Service Level Agreement (SLA)
An Introduction To Service Level Agreements
Most maintenance agreements have an SLA or Service Level Agreement component. SLAs establish customer expectations with regard to the service provider’s performance and quality in a number of ways. In the case of service agreements, SLAs usually revolve around response times and how long it will take a service provider to respond when you raise an issue. Issues have to be raised in a specific way – for example an online system or via a help desk.
So You Guarantee To Respond But Not Fix It?
Yes – Most support agreements will not guarantee resolution times. This is because the most severe, disruptive problems (like hardware failures) can take longest to fix and are often outside the immediate control of a service provider.
For example; a server crash can sometimes be resolved by simply restarting the server. That might only take five minutes. However, a server may also go offline because its hard disk has failed. If this happens, it may take a day or two to replace the disk, reinstall software and restore data from backups. Yet both these problems might be classed as 'severe', thus falling under the same resolution time.
Having a clear understanding of the SLAs associated with your maintenance agreement helps understand priorities, how work is allocated and sets expectations.
What Are Vetting.com's Normal SLA Definitions?
Vetting.com defines our ticket Priority levels as follows:
- Priority 1 (P1: Highest) – Where Customer's operations are significantly affected. The Licensed Software or major components of the Licensed Software are inoperable or not working correctly and no workaround exists.
- Priority 2 (P2: High) – Where a minor component or function of the Licensed Software is inoperable or not working correctly, or a Problem exists in a major component, but a temporary work-around is available.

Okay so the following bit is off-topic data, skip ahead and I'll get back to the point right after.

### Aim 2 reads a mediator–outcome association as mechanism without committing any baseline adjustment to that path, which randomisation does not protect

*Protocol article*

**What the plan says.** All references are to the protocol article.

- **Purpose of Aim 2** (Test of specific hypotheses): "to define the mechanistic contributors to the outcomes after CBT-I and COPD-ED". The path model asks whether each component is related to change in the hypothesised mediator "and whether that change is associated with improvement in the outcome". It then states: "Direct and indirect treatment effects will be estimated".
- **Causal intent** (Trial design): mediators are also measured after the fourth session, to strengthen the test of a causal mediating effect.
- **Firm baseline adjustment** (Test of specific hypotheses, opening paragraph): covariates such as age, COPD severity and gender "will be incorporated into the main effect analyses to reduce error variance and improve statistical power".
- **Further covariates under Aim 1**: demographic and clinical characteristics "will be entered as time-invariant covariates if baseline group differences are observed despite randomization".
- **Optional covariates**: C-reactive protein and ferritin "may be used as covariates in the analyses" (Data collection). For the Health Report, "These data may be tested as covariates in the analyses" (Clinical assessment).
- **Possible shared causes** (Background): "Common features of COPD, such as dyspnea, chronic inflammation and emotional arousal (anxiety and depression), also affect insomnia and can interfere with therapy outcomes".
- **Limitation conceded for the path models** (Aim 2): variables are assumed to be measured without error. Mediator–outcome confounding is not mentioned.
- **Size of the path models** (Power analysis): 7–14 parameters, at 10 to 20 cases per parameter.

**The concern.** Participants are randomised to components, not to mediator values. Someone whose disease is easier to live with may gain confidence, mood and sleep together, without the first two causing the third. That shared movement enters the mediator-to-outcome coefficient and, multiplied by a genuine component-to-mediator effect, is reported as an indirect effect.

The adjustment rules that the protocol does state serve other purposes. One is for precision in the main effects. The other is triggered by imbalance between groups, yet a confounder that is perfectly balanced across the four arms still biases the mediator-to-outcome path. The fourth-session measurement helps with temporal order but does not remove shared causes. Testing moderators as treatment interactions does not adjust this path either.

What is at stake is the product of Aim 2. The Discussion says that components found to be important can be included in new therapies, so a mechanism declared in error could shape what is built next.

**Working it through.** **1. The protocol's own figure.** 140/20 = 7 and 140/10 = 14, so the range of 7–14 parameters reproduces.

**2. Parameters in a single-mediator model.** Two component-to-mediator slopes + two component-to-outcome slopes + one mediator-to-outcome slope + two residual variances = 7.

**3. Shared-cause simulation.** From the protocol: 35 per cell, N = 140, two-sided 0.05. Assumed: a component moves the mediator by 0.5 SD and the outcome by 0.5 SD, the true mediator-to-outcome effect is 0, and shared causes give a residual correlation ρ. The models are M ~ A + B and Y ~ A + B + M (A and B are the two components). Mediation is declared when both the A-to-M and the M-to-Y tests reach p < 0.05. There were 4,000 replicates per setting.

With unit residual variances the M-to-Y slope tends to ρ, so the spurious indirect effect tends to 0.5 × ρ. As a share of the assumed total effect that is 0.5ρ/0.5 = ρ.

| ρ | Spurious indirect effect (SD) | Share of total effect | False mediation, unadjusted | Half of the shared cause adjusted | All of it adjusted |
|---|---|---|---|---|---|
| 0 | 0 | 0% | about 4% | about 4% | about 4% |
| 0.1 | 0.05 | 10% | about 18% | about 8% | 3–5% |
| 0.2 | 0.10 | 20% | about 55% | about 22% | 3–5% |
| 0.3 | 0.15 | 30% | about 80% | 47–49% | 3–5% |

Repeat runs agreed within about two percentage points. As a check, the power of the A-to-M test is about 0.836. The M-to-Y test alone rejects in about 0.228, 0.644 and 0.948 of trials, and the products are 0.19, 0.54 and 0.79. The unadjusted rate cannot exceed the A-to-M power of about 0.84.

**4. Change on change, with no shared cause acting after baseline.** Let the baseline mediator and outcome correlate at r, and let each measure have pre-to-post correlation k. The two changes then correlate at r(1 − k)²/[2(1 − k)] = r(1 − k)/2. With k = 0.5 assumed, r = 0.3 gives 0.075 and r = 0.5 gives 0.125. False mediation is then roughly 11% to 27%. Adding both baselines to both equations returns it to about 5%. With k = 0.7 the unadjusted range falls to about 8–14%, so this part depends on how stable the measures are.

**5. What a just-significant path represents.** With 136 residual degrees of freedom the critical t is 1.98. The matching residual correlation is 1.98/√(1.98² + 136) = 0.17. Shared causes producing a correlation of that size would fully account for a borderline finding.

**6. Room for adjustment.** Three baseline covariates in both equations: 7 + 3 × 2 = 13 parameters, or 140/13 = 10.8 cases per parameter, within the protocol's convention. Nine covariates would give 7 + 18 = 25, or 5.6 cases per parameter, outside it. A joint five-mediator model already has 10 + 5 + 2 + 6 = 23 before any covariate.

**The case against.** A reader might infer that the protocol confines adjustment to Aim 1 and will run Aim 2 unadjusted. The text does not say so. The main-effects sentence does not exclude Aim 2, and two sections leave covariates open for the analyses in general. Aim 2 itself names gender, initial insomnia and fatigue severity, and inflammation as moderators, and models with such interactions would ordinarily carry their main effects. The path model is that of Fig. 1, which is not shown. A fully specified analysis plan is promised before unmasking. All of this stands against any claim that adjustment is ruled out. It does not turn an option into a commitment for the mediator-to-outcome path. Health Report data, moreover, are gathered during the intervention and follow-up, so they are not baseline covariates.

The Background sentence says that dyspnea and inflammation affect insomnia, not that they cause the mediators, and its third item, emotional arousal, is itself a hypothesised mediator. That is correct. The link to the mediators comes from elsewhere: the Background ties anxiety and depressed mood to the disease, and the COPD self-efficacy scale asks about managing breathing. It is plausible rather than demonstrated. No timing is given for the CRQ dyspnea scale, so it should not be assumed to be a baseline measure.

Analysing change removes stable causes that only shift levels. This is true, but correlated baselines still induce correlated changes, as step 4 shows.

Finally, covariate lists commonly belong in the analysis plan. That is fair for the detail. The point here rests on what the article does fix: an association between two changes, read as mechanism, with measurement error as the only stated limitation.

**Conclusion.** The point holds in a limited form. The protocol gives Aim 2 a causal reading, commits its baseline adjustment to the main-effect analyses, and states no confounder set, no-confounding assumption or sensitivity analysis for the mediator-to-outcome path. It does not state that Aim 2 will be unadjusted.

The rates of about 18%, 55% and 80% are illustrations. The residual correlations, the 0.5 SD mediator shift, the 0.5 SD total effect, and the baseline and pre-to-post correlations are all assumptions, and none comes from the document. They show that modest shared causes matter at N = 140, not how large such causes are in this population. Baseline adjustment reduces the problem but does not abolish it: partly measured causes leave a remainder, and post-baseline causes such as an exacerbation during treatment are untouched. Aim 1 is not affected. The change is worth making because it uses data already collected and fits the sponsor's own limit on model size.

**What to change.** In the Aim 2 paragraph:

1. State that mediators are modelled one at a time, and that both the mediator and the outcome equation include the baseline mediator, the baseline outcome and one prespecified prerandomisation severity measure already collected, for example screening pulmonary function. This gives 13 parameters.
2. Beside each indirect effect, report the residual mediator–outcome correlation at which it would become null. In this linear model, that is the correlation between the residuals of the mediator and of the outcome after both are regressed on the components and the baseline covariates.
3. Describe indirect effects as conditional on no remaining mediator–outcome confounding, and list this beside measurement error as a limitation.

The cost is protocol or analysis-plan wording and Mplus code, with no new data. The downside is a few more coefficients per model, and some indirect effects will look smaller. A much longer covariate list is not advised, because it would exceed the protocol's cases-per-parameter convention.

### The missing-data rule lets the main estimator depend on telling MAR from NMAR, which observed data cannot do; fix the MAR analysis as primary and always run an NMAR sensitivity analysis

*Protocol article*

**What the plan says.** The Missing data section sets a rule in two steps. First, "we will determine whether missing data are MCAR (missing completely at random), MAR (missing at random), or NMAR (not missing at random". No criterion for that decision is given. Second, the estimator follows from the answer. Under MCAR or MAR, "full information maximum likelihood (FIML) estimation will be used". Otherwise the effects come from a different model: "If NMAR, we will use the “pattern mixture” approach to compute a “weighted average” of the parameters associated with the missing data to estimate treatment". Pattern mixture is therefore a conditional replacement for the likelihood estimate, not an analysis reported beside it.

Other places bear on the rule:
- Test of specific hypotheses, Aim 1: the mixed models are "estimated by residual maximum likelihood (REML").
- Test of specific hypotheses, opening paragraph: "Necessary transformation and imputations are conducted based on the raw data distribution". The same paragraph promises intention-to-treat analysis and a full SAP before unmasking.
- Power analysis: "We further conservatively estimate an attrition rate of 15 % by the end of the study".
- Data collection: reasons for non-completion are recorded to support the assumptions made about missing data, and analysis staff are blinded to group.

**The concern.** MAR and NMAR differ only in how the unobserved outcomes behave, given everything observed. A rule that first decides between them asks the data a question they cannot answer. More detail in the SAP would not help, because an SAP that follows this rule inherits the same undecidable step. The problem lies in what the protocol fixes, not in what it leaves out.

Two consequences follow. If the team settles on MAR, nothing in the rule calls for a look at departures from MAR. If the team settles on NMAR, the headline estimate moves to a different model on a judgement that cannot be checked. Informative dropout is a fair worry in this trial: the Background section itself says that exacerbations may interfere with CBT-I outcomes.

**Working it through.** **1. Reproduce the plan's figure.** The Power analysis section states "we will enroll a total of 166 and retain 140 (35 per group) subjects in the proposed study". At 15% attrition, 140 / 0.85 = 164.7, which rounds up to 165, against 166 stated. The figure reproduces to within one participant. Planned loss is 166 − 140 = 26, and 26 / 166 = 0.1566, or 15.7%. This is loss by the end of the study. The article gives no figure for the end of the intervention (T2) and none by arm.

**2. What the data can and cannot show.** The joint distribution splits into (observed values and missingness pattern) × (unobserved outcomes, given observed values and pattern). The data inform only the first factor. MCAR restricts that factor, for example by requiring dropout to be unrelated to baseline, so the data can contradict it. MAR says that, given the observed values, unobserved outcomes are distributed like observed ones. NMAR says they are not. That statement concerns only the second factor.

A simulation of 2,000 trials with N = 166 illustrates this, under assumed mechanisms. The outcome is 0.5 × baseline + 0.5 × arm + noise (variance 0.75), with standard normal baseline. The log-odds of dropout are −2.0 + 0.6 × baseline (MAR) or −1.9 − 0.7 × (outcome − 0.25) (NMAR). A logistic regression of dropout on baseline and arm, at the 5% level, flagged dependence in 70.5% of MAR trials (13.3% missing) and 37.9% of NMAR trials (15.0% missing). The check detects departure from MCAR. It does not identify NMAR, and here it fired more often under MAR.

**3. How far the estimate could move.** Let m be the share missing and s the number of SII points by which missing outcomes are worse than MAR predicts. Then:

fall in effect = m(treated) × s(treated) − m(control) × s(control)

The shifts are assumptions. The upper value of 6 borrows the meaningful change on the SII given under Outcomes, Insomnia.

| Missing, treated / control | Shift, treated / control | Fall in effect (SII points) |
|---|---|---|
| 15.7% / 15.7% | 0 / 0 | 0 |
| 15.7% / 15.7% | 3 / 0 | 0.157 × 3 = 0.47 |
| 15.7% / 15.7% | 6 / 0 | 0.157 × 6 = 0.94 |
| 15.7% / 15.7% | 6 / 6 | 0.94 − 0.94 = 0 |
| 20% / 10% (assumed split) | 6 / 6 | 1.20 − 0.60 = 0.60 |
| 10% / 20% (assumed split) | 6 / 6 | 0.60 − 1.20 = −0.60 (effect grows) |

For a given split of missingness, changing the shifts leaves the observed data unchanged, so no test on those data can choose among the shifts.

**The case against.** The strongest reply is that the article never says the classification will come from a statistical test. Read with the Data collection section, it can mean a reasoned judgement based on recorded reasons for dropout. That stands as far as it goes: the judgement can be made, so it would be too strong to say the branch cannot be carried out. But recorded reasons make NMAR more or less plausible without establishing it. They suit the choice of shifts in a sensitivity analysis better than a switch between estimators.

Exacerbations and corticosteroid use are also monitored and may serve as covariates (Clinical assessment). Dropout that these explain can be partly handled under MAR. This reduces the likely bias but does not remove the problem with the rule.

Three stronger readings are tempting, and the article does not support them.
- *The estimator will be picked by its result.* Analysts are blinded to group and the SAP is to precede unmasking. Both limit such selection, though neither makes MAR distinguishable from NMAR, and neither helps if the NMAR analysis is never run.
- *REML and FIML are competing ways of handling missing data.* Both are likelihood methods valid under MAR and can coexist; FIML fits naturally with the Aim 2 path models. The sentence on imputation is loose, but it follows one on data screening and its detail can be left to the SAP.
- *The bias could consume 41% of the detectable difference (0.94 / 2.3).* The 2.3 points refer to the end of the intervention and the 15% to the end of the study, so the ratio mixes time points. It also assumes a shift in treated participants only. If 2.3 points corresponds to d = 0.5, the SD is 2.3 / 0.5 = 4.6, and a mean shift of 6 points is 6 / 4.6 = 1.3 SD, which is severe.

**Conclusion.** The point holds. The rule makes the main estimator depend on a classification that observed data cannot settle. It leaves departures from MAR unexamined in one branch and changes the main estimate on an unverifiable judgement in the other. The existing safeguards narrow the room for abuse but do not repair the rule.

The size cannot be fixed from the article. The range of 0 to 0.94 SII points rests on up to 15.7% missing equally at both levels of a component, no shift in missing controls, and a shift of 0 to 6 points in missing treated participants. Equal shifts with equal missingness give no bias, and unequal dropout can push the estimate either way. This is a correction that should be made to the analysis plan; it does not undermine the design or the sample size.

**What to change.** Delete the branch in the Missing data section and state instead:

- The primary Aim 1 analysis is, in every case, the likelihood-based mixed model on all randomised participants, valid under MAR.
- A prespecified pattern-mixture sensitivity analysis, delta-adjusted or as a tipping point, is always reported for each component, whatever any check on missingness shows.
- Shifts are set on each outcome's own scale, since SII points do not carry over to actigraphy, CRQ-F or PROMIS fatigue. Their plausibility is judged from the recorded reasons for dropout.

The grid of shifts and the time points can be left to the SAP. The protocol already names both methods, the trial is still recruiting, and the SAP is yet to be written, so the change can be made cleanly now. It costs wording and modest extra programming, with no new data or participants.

- Priority 3 (P3: Medium) – Where a problem in the Licensed Software is detected which has minimal impact on the daily operations, or for which a permanent work-around or fix is available.
- Priority 4 (P4: Low) – Where the issue is an inconvenience or annoying but there are clear workarounds or alternatives. A cosmetic change is proposed or a new feature is requested.
- Priority 5 (P5: Lowest) – Where the issue is a background or planned task and will be addressed when time permits or on the planned date.
Who Determines The Priority Level Of The Issue?
The priority level will initially be determined by the Vetting.com Product Team. However, the situation may escalate, or we might get this wrong, so please let us know if you think any issue warrants a different priority level and why.
How Do We Determine The Priority Level?
The priority level for a particular job is determined based on the Impact of the problem and the perceived Urgency as conveyed by the client.
For Vetting.com support we undertake the following commitments:
||Anticipated Target Response
||Anticipated Target Fix
||1 business hour
||Emergency Service Pack
||1 business day
||Next Planned Release
||2 business days
||Next Planned Major Release
||5 business days
||Next User Group Review
So What Does 'Respond' Mean?
In the context of the Vetting.com SLA, "respond" means that we will receive and acknowledge your issue, create a ticket and that we have allocated a technical resource to your need. All response times quoted in the above tables are timed within business hours